Team digs for Civil War artifacts on the South Side
BY TINA SFONDELES Staff Reporter October 25, 2013 7:50PM
Updated: November 27, 2013 6:13AM
Mere feet from a Bronzeville elementary school and playground, at least a dozen college students and volunteers dug into the ground with tiny shovels — centimeter by centimeter — to try to find remnants of the Civil War-era Camp Douglas.
About four hours into the dig Friday at 33rd and Giles, DePaul University senior Jackelyn Hackett smiled and held up a find: a window handle.
The handle is almost certainly from a later era, but every shovelful gets the team closer to its goal.
“We’re just seeing little bits and pieces, but once we look at all the matter from this upper level, we may be able to get a sense of what it means,” said Dr. Mike Gregory, a DePaul University professor and archaeologist, who is leading a four-day excavation.
It may be hard to imagine now, but the land where Pershing East Magnet School stands was once part of Camp Douglas, which served as a training center for some 40,000 Union soldiers from 1861 until 1865 — one of eight Union camps to train African-American soldiers. The sprawling camp had about 200 buildings on some 60 acres of land.
Last year, an excavation at 32nd and Rhodes uncovered what is believed to be a piece of the foundation of the camp’s headquarters building. Volunteers also found a pipe, believed to have belonged to a soldier, according to David Keller, director of the Camp Douglas Restoration Foundation.
This year’s dig is targeting an area where thousands of Confederate prisoners were housed.
“This area was called Prisoner’s Square and in 1864 this is where the prisoners were housed in barracks, running from Giles just about to King Drive,” Keller said. “The most that were held was about 12,000.”
The camp has the unfortunate distinction of having more Confederate soldier deaths than any other Union prison camp due to diseases such as smallpox, Keller says. Oak Woods Cemetery, the site where thousands of Confederate soldiers were buried is the largest mass grave in the Western Hemisphere, he says.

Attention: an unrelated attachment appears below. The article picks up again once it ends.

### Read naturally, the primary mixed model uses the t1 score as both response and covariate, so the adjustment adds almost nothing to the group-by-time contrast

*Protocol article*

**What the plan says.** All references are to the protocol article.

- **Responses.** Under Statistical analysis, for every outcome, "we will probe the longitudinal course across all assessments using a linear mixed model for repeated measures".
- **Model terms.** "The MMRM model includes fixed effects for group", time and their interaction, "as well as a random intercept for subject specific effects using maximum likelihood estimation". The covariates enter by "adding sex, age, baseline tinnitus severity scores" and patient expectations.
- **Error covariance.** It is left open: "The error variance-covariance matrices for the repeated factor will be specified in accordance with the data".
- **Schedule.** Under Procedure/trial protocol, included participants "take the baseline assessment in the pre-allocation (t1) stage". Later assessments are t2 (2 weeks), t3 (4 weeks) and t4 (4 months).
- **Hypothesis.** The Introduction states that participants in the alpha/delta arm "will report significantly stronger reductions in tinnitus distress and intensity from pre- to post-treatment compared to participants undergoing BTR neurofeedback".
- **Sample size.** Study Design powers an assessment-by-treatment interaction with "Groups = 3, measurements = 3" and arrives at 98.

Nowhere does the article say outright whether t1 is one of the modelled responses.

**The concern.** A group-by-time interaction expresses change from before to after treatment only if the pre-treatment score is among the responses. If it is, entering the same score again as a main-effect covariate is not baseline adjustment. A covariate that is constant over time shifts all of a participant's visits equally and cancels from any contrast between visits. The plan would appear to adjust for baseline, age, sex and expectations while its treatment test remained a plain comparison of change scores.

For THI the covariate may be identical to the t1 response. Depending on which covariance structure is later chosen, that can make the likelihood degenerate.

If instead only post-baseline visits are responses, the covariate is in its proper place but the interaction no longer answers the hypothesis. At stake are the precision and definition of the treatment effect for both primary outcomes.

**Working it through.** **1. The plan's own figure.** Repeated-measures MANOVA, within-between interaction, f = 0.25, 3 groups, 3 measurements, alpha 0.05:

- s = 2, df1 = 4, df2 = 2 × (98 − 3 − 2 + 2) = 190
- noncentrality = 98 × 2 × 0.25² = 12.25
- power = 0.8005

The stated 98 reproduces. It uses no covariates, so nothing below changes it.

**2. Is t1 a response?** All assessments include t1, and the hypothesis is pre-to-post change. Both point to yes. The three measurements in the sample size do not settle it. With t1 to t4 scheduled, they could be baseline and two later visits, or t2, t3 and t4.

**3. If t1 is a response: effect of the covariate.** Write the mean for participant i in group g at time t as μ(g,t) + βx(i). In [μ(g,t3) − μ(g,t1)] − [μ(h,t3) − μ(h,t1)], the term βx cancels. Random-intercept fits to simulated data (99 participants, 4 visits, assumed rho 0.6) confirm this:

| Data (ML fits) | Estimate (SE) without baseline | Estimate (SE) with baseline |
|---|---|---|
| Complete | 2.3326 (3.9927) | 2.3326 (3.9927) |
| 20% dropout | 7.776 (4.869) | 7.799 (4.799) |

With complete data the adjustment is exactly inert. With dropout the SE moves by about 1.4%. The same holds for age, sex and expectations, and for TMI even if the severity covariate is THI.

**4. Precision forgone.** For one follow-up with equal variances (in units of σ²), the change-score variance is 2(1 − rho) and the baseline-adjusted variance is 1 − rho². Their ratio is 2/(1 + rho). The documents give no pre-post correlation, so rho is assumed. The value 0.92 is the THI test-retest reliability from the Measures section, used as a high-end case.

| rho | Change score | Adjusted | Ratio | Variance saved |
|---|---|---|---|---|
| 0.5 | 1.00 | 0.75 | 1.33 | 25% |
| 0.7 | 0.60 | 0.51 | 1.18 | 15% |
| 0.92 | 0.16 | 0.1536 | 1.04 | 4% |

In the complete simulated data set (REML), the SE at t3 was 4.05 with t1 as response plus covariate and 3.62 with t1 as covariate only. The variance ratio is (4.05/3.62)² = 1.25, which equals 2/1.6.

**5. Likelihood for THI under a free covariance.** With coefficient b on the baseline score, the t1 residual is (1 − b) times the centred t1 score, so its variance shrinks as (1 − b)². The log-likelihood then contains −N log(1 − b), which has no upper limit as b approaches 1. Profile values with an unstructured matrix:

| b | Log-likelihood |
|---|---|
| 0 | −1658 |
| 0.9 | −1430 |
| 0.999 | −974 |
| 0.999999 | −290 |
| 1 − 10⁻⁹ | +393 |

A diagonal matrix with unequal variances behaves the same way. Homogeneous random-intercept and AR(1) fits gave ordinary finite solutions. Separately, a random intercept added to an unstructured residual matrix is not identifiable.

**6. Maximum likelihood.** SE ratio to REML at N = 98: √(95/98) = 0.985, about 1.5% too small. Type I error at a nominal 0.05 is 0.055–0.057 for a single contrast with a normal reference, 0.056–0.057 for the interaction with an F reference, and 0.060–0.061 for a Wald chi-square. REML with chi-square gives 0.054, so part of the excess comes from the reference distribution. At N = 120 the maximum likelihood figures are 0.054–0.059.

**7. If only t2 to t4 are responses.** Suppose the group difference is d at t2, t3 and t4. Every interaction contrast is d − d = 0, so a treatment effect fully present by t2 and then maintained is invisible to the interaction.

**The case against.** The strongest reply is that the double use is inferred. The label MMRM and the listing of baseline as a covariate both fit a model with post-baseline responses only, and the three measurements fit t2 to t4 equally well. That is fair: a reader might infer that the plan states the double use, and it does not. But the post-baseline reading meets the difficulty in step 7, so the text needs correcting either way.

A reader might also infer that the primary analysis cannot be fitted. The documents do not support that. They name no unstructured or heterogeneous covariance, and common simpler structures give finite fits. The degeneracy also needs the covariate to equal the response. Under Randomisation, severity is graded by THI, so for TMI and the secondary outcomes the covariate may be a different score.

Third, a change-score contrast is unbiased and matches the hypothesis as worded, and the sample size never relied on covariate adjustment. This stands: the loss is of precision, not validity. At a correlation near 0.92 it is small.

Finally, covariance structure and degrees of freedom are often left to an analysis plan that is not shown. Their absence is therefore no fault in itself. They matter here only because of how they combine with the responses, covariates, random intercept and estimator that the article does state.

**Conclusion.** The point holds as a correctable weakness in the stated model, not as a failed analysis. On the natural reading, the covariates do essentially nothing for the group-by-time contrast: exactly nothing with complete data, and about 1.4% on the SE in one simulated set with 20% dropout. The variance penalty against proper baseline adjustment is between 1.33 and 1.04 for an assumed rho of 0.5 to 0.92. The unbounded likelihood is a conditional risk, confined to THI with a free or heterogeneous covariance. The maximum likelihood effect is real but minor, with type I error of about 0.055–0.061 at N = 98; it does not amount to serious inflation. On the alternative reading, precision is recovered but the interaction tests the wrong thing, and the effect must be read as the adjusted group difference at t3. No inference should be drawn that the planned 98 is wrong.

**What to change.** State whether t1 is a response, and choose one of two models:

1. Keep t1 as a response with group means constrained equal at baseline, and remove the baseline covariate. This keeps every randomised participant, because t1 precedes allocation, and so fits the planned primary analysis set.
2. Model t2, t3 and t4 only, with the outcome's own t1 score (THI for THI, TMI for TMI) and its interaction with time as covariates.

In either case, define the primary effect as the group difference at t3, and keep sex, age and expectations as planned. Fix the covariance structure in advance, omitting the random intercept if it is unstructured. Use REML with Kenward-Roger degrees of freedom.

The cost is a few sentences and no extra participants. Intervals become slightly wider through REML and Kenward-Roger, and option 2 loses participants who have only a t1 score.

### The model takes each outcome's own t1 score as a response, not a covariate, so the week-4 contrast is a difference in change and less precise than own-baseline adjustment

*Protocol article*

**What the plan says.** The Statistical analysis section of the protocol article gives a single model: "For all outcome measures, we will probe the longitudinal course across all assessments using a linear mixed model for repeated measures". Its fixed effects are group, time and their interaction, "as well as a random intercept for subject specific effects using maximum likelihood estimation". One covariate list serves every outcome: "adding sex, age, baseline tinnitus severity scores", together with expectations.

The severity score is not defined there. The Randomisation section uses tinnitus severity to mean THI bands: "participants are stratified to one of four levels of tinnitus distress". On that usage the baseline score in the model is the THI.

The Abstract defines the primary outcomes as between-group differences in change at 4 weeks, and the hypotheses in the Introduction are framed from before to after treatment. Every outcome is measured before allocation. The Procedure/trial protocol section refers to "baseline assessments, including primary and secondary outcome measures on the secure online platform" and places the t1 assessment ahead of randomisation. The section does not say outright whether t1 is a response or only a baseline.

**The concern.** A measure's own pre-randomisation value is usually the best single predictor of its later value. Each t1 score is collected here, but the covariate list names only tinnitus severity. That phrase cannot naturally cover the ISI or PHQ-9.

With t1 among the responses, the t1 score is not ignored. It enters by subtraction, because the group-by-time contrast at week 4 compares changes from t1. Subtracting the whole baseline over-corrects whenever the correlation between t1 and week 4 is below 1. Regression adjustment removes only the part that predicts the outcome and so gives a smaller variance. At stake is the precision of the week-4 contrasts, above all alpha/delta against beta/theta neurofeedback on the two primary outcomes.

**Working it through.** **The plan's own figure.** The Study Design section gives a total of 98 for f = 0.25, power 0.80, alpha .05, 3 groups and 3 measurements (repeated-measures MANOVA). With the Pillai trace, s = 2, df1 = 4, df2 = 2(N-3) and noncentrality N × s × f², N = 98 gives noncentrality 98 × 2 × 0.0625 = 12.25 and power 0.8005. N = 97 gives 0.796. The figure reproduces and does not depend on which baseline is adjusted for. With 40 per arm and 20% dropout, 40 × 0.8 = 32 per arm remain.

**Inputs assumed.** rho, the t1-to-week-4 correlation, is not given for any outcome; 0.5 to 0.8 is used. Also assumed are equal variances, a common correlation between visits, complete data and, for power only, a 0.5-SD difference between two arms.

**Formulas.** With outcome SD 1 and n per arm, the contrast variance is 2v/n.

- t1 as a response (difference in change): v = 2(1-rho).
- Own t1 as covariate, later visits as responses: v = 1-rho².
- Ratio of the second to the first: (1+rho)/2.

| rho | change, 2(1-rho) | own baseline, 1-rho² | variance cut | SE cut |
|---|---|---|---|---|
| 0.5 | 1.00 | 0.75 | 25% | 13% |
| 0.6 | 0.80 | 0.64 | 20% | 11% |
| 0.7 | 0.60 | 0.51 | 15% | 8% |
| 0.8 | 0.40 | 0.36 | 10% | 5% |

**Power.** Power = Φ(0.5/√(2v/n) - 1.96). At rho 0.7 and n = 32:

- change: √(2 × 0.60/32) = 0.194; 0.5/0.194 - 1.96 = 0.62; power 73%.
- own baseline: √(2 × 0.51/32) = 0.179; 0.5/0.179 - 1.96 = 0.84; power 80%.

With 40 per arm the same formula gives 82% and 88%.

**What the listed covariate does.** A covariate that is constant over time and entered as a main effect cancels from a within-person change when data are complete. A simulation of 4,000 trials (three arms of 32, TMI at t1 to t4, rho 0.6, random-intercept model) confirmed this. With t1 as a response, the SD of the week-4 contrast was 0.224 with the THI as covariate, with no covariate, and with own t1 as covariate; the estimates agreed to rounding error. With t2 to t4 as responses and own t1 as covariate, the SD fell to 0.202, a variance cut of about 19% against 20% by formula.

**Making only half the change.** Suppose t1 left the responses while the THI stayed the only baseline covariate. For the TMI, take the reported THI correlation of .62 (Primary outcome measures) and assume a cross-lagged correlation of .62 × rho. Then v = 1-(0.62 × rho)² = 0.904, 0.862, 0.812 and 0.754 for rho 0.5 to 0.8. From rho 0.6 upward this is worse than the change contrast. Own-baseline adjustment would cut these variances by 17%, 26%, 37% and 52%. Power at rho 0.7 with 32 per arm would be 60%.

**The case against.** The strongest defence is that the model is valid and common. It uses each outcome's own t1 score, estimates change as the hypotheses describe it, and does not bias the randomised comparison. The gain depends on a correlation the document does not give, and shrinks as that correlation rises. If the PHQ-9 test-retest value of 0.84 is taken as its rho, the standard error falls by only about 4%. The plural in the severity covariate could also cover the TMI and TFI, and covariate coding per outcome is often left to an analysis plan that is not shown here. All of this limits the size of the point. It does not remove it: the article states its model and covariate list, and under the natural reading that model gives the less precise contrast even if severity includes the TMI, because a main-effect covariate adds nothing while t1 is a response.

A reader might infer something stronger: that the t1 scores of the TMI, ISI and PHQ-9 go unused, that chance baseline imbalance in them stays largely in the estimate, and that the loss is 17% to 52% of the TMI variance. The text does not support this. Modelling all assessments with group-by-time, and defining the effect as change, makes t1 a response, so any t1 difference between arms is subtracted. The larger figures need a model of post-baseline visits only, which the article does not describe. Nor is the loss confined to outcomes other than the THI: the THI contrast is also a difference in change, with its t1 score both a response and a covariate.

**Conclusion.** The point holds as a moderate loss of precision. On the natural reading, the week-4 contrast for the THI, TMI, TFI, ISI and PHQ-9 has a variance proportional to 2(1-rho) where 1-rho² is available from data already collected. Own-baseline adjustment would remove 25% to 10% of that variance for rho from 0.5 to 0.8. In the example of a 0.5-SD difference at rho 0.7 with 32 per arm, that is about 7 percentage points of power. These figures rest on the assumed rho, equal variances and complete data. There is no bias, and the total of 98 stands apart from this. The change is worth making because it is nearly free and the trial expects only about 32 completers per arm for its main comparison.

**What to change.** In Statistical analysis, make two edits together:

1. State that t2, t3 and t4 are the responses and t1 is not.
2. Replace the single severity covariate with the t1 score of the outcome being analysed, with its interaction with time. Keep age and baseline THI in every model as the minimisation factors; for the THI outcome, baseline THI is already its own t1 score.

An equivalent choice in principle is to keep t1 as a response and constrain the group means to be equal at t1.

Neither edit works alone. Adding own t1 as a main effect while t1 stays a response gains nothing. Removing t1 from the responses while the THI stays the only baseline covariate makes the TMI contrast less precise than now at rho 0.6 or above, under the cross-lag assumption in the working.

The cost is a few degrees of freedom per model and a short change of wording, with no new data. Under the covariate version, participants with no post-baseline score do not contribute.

The goal of the excavation isn’t just to find artifacts, and confirm where things once were, but to add to the South Side neighborhood’s history: “We’re very interested in Bronzeville. So as you dig, you’re digging through a community’s history,” Keller said.
Students and volunteers are using trowels, or tiny shovels to dig 10 centimeters at a time, then level the ground. The dirt is shoveled into a feeder machine, which is screened through a quarter-inch mesh to find any artifacts. The goal is to dig up to four feet, with every layer uncovering more of the history of the land.
The top layer will show the fill used for a modern schoolyard. Underneath, excavators might find demolition material from rowhouses that were torn down in the 1960s, then a layer of material used in the early 1900s when the land was home to another school, Gregory said. Below, they should find construction materials from the late 1800s, and finally, perhaps some artifacts from Camp Douglas.
Gregory said he hopes the dig brings attention to Chicago’s link to the Civil War: “When you study the Civil War, you say, well it doesn’t have anything to do with Chicago. Well, yeah, it does. And when you start delving deeper and deeper, you always hear about the southern prisons but you never hear about the northern prisons…The Union focus after the war focused on the southern ones because they were the victors. Camp Douglas sort of disappeared.”